They had found us and had bred successfully. Most of the 'efts' (newts in seasonal adaption to life on land) were juveniles.

Toads in amplexus

They will be entering the pond now to feed on the frog tadpoles. Tadpoles are a vital food supply for many aquatic creatures. But sufficient spawn is laid for there to be another growth in the frog chorus next year.

So, our amphibians appear to be flourishing. Which may be good news because across intensively-farmed Britain ponds and marshy areas have been eradicated. Maps of the distribution of amphibians across Nottinghamshire show them now being extinct from large areas - which coincide with intensive farm production.

I would love to see great-crested newts join our amphibious family but their distribution is severely-restricted and so there is little chance. This is a pity because the pond is large, there should be plentiful food and we have none of their nemesis: fish.

Smooth newts under refugia

As usual, we have sited 'Slow - Toads Crossing' signs on the lane so that drivers at night can be made aware of the hundreds of toads heading over the fields to the large irrigation pond on the farm and having to make the hazardous crossing. We plan to survey the pond at dusk next week. Unfortunately for George's Pond, the farm pond is stocked for fishing so there is little chance of a thriving great-crested newt population that may send an expeditionary party our way.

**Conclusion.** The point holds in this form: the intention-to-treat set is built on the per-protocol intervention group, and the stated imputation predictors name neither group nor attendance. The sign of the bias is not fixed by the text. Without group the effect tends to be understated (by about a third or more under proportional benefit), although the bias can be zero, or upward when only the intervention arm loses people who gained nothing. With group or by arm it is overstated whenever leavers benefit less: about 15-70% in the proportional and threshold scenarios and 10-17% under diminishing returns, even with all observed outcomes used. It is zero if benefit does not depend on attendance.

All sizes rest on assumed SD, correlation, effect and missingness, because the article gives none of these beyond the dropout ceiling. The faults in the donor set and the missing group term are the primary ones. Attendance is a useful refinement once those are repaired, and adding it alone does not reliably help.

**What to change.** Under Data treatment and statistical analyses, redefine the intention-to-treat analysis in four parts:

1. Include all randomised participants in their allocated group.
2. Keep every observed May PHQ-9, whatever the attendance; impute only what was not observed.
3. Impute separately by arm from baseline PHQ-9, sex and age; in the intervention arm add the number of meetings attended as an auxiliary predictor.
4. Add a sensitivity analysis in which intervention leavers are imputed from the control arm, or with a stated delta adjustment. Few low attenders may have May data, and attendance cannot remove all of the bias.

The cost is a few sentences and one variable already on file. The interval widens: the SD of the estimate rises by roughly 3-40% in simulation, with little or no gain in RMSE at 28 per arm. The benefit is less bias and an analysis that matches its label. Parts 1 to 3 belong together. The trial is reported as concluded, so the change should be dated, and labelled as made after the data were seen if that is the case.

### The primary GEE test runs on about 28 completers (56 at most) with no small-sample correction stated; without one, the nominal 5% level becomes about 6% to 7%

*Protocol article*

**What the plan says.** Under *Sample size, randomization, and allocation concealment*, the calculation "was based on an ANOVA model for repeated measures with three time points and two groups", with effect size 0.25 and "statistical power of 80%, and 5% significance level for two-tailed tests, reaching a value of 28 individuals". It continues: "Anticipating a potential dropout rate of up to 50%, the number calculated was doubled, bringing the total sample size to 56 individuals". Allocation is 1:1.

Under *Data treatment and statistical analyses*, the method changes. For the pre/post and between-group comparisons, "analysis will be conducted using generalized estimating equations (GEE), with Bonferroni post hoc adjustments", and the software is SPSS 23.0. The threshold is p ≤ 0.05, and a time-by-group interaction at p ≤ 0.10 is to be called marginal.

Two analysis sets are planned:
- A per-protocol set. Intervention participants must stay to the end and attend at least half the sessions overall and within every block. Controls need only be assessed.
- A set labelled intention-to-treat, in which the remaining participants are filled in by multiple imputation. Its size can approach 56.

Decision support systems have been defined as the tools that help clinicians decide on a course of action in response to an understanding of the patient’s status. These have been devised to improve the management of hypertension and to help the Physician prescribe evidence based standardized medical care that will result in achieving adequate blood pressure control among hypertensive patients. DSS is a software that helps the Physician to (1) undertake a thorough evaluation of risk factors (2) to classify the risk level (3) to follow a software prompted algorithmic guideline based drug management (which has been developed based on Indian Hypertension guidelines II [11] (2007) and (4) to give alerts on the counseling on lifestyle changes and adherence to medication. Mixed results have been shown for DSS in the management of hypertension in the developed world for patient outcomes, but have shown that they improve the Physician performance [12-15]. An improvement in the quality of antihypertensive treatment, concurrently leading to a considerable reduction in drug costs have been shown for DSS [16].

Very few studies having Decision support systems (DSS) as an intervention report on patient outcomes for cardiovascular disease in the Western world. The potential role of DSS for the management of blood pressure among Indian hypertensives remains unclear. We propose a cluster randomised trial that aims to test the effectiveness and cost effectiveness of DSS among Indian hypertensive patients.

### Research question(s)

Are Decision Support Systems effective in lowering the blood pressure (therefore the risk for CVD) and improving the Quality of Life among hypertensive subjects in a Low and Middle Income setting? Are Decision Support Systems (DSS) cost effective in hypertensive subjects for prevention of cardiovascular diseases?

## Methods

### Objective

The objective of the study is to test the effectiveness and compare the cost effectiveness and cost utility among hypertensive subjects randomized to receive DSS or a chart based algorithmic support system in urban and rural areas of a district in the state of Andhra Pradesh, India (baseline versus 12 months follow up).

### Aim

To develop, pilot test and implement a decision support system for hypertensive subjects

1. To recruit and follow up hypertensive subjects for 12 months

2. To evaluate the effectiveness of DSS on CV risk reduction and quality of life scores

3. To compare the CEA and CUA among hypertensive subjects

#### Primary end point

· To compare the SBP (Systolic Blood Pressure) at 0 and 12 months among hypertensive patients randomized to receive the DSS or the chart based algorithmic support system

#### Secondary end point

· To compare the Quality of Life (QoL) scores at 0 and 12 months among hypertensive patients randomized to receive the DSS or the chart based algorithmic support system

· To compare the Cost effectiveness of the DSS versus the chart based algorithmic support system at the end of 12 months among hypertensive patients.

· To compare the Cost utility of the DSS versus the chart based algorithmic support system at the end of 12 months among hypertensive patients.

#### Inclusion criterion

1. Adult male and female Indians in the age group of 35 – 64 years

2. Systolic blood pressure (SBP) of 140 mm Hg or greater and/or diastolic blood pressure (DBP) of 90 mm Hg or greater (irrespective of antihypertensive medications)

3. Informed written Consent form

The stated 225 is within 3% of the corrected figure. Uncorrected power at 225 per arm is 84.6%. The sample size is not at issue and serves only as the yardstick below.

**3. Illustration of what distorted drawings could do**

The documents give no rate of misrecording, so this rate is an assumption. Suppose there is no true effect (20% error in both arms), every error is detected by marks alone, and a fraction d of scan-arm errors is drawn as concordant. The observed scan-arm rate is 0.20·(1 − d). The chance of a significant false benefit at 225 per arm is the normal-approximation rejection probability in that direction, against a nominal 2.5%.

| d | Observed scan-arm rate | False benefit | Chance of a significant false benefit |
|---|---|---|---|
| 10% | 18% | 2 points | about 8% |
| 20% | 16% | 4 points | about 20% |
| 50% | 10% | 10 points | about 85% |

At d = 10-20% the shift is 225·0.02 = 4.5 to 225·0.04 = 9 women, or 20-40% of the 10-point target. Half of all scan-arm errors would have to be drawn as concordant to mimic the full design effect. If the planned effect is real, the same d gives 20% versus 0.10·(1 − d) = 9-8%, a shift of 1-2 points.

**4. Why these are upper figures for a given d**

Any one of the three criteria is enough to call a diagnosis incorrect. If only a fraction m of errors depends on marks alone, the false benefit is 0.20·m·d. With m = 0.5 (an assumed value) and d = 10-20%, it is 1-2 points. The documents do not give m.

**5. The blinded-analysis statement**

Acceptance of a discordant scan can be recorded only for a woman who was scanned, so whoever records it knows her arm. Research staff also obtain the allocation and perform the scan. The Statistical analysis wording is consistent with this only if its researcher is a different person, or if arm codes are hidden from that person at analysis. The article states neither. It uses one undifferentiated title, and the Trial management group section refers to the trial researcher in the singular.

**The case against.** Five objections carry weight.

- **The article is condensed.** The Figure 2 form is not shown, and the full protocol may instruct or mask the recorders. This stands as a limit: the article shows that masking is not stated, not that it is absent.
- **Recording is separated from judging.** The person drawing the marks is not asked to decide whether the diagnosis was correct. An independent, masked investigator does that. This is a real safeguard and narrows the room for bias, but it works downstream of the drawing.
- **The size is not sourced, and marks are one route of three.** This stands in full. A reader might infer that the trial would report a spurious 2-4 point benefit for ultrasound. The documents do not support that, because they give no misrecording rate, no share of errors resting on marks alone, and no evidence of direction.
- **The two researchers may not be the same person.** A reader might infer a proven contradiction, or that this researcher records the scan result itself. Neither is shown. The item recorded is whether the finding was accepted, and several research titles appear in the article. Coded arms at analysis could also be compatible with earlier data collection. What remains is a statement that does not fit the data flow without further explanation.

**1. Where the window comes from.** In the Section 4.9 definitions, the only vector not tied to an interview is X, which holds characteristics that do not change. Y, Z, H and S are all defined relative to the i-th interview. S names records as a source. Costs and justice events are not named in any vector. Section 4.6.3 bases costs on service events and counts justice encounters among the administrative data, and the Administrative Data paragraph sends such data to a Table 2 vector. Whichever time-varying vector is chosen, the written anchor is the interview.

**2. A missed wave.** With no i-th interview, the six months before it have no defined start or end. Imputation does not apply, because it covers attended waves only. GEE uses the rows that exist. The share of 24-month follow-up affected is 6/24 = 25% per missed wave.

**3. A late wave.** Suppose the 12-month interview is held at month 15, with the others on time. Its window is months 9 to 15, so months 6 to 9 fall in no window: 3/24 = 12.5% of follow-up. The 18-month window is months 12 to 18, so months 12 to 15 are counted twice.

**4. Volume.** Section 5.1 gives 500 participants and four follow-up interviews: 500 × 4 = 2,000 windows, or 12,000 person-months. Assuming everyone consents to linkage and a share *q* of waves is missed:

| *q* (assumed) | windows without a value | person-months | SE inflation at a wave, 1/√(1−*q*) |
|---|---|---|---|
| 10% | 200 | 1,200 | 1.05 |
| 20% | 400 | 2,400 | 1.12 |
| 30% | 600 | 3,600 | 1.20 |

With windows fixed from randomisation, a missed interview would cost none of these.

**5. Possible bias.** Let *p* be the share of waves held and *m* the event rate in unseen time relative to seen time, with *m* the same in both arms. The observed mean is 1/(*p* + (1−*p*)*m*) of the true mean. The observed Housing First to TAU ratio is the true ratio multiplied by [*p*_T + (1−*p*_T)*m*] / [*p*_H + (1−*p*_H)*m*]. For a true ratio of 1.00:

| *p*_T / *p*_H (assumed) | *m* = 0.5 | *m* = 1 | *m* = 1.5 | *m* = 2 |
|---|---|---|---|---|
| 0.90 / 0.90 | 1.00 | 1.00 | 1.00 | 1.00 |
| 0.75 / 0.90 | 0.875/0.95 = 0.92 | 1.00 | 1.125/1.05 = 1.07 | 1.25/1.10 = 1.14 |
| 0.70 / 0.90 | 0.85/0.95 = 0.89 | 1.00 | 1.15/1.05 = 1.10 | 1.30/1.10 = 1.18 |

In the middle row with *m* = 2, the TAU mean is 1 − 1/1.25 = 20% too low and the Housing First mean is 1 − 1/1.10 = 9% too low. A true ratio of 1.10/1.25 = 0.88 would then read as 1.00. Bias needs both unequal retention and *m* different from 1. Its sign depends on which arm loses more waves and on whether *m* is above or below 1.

We live in hope though. 

In the meantime, we pause and think of our lovely dad. 
Bless you George Carlyle.




Sunday, 7 March 2021

Our over-grazed and once-pleasant land

Across the nation horsey-culture is causing huge environmental damage.




Over-grazed paddocks are puddled leaving next-to-nothing for invertebrates or other wildlife. No grass or roots are left which leads to increased run-off in heavy rains. These are muddy, wildlife deserts where:

The medicated faeces of the horses cannot be rendered by natural processes e.g. dung beetles. 

Aminopyralid residues in bedding and fodder cause the stunting of plant growth.

The by-product of the industry - soiled bedding - is rarely disposed-off sustainably. Poo & bedding mountains are frequently seen by riding stables.

The wrappers on the tonnes of winter haulage add to the mountains of unnecessary plastic waste.

And ragwort is seen as a threat to horses and ponies. It is still deemed 'notifiable' and toxic weedkillers are routinely used to kill it. It is an important necar source for many insects.
Ragwort and cinnabar moth caterpillars

The stench of horse urine hangs malevolently in the air.

And the welfare of horses and ponies, sometimes overnight in ankle-deep freezing mud, seems low on the priority list for too many owners and proprietors.

And while this is going on, the unregulated, free-market economics of this industry result in more-benign systems of land management being priced out.

When will an enforceable code-of-practice be introduced to regulate this maverick and growing industry??


Sunday, 28 February 2021

Eyes-west!

Lovely views from Bestwood Country Park looking west this morning.
Enjoy your day.



Rob

 Our next meeting is via zoom: